"Poetry indeed seems to me more physical than intellectual. A year or two ago, in the company of others, I received from America, a request that I would define poetry. I replied that I could no more define poetry than a terrier can define a rat, but that I thought we both recognized the object by the symptoms in which it provokes in us. One of those symptoms was described in connection with another object by Eliphaz the Temanite: 'A spirit passed before my face: the hair of my flesh stood up.' Experience has taught me, when I am shaving of a morning, to keep watch over my thoughts, because, if a line of poetry strays into my memory, my skin bristles so that the razor ceases to act. This particular sympton is accompanied by a shiver down the spine; there is another which consists in a constriction of the throat and a precipitation of water to the eyes; and there is a third which I can only describe by borrowing a phrase from one of Keat's last letters, where he says, speaking of Fanny Brawne, 'everything that reminds me of her goes through me like a spear.' The seat of this sensation is the pit of my stomach."

So that is my precedent. An old man's reckonings. My story has a coda. Some years later, a little before WW2, Dylan Thomas's first publisher said to him something like: I can't tell if what you're doing is poetry, but it passes the Housman test.

Tere

(next day) While working a bee yard, today, I realized my story has a little langiappe to it. Something also I've mentioned before, but something that bears repeating in the context of the Cambridge scene that day.

So after having addressed certain symptoms, in his next paragraph Housman decides to go after the thing of poetry itself, the thing-in-itself, which is an ontological matter, just not as big worded. He says: "Wordsworth for instance says that poetry is the spontaneous overflow of powerful feelings, and Burns has left us this confession, 'I have two or three times in my life composed from the wish rather than the impulse, but I never succeeded to any purpose.' In short I think that the production of poetry, in its first stage, is less an active than a passive and involuntary process; and if I were obliged, not to define poetry, but to name the class of things to which it belongs, I should call it a secretion; whether a natural secretion, like turpentine in the fir, or a morbid secretion, like the pearl in the oyster. I think that my own case, though I may not deal with the material so cleverly as an oyster does, is the latter; because I have seldom written poetry unless I was rather out of health, and the experience, though pleasurable, was generally agitating and exhausting."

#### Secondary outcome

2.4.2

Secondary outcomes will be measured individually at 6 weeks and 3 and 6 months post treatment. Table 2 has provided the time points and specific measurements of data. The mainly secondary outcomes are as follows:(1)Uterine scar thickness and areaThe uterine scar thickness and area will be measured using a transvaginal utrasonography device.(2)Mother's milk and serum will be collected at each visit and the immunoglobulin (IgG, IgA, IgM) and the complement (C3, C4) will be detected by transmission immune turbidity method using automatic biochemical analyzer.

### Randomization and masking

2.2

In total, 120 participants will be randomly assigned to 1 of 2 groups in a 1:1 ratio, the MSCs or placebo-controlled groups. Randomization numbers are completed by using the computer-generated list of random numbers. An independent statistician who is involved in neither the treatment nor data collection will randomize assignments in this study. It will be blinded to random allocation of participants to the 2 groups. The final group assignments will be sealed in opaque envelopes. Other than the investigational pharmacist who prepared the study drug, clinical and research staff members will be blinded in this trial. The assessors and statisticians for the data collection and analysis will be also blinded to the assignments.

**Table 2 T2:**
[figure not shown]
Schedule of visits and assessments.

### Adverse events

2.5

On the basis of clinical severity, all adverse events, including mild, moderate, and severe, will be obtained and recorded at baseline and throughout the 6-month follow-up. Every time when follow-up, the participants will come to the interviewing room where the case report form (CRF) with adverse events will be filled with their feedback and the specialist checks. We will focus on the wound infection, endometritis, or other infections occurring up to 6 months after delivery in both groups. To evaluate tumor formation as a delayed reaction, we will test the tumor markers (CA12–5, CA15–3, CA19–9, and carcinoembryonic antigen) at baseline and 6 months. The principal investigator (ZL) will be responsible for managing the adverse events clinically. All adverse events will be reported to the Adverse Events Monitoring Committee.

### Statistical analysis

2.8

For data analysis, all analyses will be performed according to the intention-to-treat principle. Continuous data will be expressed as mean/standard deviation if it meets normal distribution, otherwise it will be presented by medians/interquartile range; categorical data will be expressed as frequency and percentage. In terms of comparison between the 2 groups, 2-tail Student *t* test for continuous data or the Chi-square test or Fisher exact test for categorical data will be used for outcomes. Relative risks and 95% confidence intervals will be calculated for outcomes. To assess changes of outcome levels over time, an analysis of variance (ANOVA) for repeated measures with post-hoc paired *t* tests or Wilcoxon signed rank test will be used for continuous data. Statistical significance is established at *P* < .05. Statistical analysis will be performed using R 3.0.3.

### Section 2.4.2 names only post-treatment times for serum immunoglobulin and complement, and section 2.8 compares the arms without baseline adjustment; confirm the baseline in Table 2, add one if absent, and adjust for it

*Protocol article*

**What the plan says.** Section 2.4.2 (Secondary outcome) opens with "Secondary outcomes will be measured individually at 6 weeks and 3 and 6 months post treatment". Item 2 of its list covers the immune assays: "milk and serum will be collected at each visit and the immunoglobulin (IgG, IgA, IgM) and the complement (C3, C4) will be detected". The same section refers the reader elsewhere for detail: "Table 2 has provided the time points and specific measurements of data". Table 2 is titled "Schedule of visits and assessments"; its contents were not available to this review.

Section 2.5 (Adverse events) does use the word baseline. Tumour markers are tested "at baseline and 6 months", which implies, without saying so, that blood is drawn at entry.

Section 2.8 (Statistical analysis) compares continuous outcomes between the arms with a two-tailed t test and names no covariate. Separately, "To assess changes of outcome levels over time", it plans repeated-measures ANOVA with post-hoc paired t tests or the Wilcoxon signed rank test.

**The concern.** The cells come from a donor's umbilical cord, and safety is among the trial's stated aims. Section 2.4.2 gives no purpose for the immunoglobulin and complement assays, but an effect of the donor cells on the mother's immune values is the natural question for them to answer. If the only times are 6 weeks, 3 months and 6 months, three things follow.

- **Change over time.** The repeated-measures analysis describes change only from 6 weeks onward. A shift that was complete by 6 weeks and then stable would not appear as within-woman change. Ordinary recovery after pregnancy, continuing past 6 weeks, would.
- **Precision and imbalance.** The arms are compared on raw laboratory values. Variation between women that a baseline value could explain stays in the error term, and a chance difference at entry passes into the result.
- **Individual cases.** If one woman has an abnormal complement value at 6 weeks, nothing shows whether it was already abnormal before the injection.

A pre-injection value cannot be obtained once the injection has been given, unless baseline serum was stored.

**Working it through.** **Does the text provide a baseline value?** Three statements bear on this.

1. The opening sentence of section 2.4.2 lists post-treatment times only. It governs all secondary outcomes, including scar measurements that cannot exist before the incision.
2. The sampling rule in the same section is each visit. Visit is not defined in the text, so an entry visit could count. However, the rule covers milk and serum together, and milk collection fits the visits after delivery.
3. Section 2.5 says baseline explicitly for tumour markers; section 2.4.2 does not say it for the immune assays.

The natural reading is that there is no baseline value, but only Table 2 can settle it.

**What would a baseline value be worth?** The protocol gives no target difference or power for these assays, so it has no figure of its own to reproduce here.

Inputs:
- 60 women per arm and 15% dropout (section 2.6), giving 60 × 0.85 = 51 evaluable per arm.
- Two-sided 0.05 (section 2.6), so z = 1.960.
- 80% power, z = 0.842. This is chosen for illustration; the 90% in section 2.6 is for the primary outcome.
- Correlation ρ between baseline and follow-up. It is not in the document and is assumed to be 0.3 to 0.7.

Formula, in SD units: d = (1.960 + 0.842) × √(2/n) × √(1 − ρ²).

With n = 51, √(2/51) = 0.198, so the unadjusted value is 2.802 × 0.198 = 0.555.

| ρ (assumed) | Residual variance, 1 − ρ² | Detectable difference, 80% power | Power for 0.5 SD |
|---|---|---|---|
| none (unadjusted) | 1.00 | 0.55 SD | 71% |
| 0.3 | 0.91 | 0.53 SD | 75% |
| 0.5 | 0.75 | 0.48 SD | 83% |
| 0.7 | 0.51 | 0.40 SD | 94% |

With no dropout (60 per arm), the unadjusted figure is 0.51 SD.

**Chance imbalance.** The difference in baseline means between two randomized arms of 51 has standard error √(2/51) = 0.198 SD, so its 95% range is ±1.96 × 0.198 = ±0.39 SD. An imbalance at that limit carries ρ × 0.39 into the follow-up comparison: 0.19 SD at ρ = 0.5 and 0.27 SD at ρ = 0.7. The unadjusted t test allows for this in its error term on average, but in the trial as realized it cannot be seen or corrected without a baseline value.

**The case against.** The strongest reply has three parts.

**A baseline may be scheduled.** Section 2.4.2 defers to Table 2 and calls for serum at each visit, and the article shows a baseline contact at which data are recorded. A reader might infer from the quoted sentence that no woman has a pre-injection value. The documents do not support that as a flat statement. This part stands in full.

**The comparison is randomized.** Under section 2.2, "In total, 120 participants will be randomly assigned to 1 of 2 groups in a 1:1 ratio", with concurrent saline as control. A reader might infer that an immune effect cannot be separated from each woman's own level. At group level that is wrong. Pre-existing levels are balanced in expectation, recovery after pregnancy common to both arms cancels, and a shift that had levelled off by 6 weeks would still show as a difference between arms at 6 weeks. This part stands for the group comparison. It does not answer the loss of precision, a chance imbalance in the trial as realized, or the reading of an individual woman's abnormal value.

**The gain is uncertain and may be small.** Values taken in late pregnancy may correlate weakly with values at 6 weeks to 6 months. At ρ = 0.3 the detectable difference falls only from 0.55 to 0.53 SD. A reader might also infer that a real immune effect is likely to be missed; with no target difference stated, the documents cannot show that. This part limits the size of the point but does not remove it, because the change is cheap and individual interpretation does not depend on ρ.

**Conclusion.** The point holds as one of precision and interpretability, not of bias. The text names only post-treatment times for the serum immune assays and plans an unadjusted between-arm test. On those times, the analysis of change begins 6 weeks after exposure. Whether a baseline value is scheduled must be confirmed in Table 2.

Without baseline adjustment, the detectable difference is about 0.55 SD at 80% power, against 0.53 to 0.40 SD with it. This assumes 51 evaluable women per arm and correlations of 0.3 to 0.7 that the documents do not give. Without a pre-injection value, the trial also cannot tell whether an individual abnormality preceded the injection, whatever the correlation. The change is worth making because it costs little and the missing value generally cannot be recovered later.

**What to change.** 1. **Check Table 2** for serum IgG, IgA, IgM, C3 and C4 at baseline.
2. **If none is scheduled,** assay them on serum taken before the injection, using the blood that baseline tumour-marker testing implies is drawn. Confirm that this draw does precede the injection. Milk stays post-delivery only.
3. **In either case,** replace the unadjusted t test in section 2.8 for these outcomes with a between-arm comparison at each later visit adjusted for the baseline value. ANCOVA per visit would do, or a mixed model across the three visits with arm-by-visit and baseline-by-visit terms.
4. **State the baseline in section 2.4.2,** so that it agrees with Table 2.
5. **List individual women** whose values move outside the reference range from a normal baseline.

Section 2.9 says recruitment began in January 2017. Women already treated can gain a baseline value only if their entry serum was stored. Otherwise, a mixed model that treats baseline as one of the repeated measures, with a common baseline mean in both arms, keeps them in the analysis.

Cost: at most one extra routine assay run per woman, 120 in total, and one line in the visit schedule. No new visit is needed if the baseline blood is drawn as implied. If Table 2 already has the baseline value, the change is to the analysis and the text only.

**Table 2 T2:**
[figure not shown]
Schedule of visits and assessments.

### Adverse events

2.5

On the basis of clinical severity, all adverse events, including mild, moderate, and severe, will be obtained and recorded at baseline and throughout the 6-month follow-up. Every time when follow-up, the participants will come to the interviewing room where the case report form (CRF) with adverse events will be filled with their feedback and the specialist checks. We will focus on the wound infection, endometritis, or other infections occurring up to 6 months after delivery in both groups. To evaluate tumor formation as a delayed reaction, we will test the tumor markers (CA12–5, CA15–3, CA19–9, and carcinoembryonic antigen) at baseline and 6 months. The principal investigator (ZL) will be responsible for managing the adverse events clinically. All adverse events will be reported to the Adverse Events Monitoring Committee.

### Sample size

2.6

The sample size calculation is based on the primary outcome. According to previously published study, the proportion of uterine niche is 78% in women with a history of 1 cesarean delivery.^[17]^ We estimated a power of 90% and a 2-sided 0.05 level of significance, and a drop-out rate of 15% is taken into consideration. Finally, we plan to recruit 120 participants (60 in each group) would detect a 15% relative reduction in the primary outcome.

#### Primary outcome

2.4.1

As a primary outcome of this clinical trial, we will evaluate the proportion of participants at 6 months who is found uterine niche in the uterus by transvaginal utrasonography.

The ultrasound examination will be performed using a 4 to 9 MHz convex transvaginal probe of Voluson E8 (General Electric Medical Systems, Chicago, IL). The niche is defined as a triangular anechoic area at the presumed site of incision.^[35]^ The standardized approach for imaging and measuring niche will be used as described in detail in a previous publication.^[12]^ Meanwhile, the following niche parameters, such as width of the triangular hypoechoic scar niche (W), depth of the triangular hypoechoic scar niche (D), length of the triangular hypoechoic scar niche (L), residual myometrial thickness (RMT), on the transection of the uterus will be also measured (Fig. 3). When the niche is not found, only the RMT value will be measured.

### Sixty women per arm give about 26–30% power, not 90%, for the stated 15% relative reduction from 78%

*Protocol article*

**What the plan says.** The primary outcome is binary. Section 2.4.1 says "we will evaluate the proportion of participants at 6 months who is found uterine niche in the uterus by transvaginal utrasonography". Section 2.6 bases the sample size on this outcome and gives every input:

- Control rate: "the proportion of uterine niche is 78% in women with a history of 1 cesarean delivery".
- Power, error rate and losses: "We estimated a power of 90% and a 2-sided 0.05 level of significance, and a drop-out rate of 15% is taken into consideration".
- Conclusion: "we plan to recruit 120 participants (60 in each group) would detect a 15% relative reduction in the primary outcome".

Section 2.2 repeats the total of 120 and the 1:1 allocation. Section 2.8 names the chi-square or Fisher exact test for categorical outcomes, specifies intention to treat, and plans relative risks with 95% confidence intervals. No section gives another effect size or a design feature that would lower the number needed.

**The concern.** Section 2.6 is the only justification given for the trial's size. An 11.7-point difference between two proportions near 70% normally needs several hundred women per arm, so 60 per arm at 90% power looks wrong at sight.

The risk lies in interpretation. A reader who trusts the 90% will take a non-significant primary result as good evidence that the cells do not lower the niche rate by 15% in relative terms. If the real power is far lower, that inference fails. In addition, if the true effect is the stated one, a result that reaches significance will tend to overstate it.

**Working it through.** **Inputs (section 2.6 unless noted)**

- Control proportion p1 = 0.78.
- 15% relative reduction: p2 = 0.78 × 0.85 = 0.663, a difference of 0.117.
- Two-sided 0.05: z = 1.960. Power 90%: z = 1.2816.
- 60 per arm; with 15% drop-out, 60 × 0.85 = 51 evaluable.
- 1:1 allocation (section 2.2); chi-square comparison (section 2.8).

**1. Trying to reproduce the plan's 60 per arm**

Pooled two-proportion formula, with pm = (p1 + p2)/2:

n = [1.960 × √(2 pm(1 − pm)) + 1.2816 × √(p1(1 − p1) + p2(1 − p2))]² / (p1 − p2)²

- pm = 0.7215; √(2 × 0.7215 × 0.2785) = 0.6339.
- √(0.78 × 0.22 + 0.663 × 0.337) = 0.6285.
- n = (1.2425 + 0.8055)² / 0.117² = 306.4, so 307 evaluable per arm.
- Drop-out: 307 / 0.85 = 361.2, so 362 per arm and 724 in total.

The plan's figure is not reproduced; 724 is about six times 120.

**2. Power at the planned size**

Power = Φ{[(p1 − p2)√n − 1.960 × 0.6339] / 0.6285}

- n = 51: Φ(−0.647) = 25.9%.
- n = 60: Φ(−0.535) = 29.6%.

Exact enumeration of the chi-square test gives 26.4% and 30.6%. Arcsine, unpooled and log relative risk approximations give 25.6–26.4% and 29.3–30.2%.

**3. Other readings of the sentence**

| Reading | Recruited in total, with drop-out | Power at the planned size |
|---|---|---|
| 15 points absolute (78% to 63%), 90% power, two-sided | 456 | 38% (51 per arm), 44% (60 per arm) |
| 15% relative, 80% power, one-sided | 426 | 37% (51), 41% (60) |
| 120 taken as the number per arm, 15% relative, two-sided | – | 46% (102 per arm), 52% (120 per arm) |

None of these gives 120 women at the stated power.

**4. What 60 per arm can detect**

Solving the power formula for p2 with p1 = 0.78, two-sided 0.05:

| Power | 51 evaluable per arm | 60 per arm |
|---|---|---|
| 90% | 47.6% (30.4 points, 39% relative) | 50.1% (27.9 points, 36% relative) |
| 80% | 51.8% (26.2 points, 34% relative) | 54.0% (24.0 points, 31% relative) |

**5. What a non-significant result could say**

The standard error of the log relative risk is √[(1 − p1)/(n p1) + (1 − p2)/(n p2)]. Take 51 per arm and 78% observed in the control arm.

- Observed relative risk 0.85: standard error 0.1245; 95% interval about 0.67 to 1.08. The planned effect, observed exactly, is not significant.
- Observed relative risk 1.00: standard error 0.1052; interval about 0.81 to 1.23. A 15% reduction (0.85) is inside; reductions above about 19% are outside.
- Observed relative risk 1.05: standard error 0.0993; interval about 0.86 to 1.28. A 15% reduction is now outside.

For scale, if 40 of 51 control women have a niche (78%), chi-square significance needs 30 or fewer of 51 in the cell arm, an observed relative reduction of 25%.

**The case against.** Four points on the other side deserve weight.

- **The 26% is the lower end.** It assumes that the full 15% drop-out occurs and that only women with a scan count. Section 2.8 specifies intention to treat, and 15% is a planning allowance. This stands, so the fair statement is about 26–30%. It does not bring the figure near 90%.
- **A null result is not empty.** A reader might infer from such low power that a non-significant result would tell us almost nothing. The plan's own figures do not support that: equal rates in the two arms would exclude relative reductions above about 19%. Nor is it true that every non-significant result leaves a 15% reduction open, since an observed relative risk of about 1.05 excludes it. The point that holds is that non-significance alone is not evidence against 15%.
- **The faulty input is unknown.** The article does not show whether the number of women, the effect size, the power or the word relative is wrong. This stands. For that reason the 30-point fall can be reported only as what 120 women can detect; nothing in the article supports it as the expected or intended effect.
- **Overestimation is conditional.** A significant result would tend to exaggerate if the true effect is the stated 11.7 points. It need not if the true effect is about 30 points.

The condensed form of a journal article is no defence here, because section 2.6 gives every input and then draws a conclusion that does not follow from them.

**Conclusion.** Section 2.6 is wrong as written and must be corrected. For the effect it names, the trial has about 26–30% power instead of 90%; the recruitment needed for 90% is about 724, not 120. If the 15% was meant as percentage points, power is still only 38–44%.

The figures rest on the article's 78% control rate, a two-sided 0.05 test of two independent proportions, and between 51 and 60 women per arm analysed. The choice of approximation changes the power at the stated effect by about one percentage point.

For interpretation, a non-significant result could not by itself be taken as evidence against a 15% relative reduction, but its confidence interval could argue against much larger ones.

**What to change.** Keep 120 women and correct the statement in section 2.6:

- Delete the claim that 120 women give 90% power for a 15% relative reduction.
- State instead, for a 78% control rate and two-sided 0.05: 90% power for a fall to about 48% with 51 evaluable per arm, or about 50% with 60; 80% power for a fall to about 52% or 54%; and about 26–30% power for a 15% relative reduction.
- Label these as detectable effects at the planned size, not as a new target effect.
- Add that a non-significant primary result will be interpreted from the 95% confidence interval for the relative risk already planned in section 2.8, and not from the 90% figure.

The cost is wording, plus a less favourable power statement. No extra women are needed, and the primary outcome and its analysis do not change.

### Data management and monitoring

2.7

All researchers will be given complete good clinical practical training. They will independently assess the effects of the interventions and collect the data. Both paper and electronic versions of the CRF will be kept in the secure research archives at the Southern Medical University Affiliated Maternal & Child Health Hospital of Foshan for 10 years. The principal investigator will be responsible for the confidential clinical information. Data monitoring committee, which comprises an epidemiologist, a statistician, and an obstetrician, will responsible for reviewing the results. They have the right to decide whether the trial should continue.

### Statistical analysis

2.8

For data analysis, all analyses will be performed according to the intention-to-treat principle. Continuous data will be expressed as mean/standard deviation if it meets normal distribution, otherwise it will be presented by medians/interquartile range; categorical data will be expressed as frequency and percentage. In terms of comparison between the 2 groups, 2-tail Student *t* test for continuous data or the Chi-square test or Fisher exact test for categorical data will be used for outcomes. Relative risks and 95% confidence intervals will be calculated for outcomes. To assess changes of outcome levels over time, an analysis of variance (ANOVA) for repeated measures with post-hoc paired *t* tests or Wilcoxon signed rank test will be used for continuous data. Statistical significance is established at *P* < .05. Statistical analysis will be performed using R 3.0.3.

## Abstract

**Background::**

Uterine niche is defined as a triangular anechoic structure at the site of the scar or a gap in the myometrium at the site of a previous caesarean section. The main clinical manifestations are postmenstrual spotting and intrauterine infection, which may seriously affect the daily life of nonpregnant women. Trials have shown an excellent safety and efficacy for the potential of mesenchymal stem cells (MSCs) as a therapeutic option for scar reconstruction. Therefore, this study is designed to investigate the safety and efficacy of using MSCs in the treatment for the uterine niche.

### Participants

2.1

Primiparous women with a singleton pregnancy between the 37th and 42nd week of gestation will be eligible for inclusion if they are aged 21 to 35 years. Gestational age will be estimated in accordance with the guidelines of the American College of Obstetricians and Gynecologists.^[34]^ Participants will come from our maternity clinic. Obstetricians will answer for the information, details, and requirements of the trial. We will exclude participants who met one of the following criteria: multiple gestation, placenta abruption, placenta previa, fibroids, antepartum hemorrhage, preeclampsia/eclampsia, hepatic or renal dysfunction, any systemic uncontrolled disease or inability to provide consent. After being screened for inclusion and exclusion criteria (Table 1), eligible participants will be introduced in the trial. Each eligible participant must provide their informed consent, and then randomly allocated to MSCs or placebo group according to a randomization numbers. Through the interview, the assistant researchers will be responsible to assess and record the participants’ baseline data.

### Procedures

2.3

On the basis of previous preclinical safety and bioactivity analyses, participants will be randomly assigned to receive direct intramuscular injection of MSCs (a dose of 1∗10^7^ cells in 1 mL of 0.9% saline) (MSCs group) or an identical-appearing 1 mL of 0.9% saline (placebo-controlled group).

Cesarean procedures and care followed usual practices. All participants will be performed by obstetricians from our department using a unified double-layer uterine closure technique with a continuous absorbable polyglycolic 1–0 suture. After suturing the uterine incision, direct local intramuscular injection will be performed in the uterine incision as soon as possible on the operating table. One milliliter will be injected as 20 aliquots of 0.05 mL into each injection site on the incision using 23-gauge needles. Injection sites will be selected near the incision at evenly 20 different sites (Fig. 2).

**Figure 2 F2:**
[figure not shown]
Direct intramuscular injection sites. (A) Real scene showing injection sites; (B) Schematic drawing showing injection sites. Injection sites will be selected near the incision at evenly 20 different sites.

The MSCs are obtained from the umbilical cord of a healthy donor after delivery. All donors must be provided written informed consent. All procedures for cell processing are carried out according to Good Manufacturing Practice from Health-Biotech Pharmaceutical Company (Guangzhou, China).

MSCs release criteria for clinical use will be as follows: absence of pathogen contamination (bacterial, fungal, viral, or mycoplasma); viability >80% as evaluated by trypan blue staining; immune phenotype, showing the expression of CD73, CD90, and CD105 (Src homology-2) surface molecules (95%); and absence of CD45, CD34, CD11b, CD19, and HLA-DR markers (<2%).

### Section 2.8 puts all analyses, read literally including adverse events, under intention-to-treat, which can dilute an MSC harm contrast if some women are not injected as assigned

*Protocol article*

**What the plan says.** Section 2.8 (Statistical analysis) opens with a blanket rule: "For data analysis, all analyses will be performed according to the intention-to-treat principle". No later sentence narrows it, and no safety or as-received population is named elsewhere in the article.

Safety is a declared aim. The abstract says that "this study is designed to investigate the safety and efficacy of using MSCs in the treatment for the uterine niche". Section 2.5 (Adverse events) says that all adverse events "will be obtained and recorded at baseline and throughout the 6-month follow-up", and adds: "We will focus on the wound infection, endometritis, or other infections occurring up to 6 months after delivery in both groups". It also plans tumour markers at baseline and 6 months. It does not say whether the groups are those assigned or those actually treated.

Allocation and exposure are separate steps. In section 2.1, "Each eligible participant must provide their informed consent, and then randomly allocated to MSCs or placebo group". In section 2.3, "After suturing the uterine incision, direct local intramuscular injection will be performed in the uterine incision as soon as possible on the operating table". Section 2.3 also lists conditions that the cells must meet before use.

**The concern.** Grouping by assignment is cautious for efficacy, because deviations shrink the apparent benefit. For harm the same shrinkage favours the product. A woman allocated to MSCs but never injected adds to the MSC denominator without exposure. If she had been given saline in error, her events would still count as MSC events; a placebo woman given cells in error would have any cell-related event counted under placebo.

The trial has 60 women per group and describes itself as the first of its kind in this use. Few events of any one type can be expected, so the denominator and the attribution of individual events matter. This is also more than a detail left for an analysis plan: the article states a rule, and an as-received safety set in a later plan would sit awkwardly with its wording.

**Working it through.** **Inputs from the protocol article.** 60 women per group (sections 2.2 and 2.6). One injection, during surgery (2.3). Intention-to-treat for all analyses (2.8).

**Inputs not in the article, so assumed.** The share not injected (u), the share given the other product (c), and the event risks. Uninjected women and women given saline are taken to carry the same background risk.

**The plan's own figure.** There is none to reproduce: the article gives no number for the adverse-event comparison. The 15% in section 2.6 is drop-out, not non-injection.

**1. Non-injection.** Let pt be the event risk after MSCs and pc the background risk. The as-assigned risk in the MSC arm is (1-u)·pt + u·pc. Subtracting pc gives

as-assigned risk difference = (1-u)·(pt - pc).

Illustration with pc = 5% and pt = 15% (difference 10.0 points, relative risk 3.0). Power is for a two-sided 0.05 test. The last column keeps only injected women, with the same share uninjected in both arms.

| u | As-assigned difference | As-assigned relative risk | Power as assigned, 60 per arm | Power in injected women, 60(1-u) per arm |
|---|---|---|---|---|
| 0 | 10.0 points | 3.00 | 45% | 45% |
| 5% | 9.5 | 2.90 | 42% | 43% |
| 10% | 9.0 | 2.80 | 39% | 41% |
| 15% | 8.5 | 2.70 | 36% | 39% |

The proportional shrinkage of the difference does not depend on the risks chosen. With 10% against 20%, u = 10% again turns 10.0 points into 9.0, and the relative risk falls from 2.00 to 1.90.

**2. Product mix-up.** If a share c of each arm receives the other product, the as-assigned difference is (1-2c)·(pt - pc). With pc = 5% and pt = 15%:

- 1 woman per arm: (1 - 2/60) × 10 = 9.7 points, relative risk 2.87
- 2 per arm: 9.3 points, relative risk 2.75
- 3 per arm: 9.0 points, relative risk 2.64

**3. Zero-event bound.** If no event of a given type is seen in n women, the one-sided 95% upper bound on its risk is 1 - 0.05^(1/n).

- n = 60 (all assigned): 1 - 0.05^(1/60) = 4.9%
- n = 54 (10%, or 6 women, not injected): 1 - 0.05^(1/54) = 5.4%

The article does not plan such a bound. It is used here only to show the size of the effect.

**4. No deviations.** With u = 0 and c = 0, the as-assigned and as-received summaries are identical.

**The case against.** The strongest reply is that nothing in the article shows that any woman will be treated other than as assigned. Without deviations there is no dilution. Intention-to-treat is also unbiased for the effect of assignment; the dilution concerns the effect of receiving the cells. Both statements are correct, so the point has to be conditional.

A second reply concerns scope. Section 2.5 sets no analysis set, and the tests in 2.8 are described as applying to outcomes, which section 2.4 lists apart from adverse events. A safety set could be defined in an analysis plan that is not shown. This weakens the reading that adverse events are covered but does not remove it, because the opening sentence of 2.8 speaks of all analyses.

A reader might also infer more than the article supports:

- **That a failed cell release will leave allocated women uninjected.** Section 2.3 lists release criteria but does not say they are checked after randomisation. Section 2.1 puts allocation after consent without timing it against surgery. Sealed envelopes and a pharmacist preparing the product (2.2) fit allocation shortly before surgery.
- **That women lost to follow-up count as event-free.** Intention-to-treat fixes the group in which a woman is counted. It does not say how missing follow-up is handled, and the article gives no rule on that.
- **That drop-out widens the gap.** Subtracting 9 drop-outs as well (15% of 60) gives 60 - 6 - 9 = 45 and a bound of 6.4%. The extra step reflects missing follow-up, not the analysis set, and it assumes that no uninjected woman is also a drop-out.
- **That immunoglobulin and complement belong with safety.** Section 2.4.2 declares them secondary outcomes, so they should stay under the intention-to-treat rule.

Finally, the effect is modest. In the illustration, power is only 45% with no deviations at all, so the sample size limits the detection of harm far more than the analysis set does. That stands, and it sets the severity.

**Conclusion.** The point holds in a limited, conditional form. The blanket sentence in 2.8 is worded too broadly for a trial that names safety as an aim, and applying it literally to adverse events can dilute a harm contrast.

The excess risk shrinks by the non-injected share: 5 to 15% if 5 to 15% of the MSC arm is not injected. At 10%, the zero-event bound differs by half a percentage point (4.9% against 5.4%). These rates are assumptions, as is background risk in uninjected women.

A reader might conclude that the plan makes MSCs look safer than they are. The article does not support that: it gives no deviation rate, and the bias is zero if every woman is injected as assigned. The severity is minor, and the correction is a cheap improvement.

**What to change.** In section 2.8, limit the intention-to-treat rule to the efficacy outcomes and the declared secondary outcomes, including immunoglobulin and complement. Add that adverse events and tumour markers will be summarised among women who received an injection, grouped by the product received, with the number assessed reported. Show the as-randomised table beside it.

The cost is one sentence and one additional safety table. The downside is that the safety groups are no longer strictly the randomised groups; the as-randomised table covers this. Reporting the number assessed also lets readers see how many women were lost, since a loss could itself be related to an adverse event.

Two paragraphs later Housman begs off, apologizes for his "incursion into the foreign territory of literary criticism", asks he be allowed to go back to his proper job. It has been 30 years since I was first made aware of the lecture. It has saved me from so many cul de sacs involving both over-intellectualized and flat-line poetry.

Tere

Last edited by Terreson, Aug/22/2013, 7:20 pm
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Christine98 Profile
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Re: A.E. Housman's 1933 lecture


Wonderful, Tere! Thanks,

Chris
Aug/22/2013, 11:24 am Link to this post Send Email to Christine98   Send PM to Christine98